This is No “Universal” Remote

Often in a society of excess, (or depression, as it were,) the tendency is to provide as much precise detail in look and control as possible. Brian Garret Schuur has created a television remote that’s just the opposite. Schuur has reduced the channel, volume, pause, play, record, and power into one control button with his frankly titled “Single Button Remote.”

Brian Garret Schuur, designer of this Single Button Remote, speaks the following: “During the first semester of the Master Design track I designed and build a new kind of remote for digital television. The design is a protest against the remotes that are currently produced and on the market. A simple to use single button remote control, which allows the user to change channel, volume, pause, play, record and switch the television on and off.”

Is there a good reason to protest? Is there a better solution for this perceived problem? I can think of at least one alternative, [a certain white colored remote,] that does the job with two buttons: is that just terrible?

Designer: Brian Garret Schuur


  • Groucho says:

    How do you select each function? It looks like you slide the button to select a function but how do you alter that function e.g. increase the volume or decrease the volume? With out numbers how do you quickly select a channel when you have hundreds of channels to choose from? Is the record function next to the pause function? One slip and you’ve just recorded over the next part of the program you just recorded. If it falls behind a cushion will it change the function if the slider gets knocked? … I could go on.

    Semiotically this needs improving. I agree that modern remote controls have too many buttons; however I think you really need to see what buttons a user will use regularly and remove the excess, instead of trying to reduce functionality to one button.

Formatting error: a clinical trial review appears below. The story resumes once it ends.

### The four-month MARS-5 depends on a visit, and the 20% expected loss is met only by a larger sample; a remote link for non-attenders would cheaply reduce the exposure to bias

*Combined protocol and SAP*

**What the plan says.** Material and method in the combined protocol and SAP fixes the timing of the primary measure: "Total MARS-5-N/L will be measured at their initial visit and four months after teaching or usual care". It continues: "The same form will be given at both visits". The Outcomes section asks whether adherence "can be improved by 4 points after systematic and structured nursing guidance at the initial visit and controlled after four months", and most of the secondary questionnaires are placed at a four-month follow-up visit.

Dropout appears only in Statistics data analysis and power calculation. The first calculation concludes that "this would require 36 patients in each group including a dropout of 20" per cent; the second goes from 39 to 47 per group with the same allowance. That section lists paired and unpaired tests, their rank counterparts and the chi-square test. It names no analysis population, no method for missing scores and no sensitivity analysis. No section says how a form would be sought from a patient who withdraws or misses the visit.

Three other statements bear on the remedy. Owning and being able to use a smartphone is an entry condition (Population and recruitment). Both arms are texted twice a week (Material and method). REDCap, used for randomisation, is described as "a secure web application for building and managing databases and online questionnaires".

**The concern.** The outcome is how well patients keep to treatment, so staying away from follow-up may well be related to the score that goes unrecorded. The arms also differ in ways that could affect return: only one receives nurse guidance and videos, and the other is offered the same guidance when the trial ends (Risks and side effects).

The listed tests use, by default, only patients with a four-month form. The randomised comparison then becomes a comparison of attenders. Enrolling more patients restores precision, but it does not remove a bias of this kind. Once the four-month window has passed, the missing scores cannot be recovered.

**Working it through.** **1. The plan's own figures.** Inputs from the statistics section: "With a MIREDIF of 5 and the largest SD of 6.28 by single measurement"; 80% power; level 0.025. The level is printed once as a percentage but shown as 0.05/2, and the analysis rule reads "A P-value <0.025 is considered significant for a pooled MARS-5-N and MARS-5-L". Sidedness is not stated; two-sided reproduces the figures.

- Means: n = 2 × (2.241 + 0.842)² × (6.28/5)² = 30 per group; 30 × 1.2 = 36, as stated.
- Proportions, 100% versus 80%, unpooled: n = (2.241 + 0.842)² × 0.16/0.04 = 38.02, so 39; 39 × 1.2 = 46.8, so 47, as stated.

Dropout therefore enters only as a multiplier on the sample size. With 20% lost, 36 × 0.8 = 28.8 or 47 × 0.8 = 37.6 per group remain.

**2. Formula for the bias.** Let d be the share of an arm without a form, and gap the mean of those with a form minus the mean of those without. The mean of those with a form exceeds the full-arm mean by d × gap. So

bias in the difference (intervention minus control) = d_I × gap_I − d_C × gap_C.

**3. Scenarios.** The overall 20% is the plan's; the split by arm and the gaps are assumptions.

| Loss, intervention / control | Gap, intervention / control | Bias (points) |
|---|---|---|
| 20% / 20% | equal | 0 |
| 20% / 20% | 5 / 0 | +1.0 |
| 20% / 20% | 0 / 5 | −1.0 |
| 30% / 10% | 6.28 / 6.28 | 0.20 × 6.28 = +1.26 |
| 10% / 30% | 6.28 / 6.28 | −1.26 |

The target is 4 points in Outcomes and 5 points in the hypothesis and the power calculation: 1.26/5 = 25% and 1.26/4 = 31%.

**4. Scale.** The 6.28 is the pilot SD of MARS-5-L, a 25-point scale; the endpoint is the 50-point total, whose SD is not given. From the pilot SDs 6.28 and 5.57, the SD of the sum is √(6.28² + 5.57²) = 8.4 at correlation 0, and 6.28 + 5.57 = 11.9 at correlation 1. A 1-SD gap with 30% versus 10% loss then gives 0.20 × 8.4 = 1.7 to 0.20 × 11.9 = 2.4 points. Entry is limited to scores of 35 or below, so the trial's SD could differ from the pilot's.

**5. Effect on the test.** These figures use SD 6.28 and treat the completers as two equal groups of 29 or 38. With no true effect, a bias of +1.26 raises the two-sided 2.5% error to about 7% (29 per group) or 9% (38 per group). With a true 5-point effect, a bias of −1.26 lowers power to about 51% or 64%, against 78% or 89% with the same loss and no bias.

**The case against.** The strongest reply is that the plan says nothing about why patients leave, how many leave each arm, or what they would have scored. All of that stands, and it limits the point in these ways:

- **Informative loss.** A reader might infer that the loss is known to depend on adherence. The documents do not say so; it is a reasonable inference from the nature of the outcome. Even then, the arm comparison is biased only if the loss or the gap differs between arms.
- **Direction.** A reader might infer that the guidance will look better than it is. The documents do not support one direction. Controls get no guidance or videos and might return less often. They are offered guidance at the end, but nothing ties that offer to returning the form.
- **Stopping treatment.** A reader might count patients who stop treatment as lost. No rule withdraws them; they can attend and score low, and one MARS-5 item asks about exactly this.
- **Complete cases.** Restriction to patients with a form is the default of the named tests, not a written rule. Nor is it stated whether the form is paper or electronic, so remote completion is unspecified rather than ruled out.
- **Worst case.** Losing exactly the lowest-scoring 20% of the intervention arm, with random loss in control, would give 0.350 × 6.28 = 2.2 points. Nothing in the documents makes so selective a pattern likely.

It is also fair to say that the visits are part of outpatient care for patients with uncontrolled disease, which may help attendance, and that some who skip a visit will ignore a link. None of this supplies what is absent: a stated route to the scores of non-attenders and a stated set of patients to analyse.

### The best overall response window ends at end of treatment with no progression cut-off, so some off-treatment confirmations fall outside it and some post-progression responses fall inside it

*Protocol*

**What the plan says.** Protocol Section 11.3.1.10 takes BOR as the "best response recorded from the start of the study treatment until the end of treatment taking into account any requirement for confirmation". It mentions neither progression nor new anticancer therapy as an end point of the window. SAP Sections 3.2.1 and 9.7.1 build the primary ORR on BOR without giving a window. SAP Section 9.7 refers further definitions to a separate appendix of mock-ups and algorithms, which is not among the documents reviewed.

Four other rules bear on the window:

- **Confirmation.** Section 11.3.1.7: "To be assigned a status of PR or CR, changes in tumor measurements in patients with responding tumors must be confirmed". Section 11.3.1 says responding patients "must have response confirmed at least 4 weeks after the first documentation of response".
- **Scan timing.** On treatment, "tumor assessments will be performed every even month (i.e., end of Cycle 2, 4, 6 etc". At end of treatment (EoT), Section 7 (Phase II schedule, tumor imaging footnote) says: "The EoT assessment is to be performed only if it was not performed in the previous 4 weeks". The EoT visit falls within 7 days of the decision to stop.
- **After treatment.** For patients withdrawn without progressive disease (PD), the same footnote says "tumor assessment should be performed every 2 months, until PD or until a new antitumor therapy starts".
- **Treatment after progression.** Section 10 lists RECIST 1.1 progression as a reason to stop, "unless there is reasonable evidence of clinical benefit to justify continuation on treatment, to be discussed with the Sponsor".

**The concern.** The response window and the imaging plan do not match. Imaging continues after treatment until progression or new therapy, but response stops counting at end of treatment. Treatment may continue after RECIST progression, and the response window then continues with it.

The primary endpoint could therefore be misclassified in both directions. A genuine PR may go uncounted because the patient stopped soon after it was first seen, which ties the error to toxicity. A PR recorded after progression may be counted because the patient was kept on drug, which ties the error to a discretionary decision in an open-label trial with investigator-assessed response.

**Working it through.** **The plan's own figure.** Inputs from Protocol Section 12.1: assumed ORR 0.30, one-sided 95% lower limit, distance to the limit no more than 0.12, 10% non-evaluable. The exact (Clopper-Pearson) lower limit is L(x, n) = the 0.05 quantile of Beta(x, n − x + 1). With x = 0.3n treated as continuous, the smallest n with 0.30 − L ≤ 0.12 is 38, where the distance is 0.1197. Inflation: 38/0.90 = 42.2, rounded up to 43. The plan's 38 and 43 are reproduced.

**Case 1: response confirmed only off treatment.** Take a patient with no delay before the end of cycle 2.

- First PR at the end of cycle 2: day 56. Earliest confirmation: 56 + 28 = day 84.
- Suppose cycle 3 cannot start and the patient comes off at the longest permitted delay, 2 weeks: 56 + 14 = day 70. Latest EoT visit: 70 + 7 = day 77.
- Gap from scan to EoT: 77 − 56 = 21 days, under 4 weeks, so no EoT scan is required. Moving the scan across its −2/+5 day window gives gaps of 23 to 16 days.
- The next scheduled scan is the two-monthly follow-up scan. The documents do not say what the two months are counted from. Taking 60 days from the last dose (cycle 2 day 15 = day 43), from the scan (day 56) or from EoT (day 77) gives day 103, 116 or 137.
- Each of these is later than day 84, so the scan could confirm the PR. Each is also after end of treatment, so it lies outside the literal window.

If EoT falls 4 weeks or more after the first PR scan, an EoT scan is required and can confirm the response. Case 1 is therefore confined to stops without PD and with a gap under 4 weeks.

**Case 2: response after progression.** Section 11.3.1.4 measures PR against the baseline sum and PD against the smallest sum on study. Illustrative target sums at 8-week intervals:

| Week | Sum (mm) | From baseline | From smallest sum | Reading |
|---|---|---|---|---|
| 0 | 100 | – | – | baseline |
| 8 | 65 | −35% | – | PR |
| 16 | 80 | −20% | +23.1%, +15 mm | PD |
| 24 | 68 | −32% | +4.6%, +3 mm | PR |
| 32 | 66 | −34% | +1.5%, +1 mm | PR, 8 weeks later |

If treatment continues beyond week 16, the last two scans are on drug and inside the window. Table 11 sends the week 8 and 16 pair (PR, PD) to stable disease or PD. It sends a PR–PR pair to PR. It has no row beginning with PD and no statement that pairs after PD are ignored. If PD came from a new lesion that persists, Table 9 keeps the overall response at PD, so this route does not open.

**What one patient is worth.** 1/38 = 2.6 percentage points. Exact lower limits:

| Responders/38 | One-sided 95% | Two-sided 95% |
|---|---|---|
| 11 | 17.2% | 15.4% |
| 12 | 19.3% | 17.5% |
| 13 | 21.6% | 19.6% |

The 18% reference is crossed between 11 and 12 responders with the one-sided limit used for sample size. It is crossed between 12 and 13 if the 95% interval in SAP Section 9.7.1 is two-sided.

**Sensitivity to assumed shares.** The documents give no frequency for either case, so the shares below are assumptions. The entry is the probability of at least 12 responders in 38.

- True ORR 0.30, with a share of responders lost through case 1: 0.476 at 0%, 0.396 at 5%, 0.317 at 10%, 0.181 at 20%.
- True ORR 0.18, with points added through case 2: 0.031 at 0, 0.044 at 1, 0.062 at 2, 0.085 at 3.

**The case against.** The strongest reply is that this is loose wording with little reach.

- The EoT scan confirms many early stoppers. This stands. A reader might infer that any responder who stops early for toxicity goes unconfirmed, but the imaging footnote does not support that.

• flx says:

    All that plus its hella fugly…

  • Keith says:

    Somebody needs to go back to design school.

  • powers says:

    This is one of the problems I have with “Master’s” degrees in ID. Look at those friggin sketches! What?

  • monkey face says:

    too bad master students don’t have form and color theory… o wait, they should have done that in undergrad before they did a 2 year thesis on something that a first year student would have done in 3 months.

  • Jekyll22 says:

    I don’t see a simplicity factor in this new model… you have to remember how to press the button for each function and teach others how to use it, considering that, unlike the remote that comes with your tv / cable / dvd, the bottons are not labeled.

  • cjguest says:

    I really like the design potential! It totally something I can see Bang & Olufsen or Bose taking advantage of. But is it too simple and clever for B&O/Bose customers to get the hang of?

  • Mayor McRib says:

    I honestly think that 60% of the population would be satisfied with this set-up. Just let me know how it handles being thrown against a wall/table/tv/person and I will gift it to about 15 people.

  • Sylus says:

    Right out of 70’s.

  • basak says:

    some more effort on form and how it works, please i am begging..

  • cphoenix says:

    Sounds like a lot of supercilious designer talk surrounding a poor design, model, and thought process. Brian, you’re making us all look bad, your renderings on the comp are better than your models, stick to them.

  • This looks like a really cool idea, I can see how it works but it still looks like it needs at least a revision or two

  • Ekove says:

    Umm, Where does he explain how this works?

    Second, simpler design doesn’t mean simpler functionality. A remote with 1 button is probably much more complicated to use.

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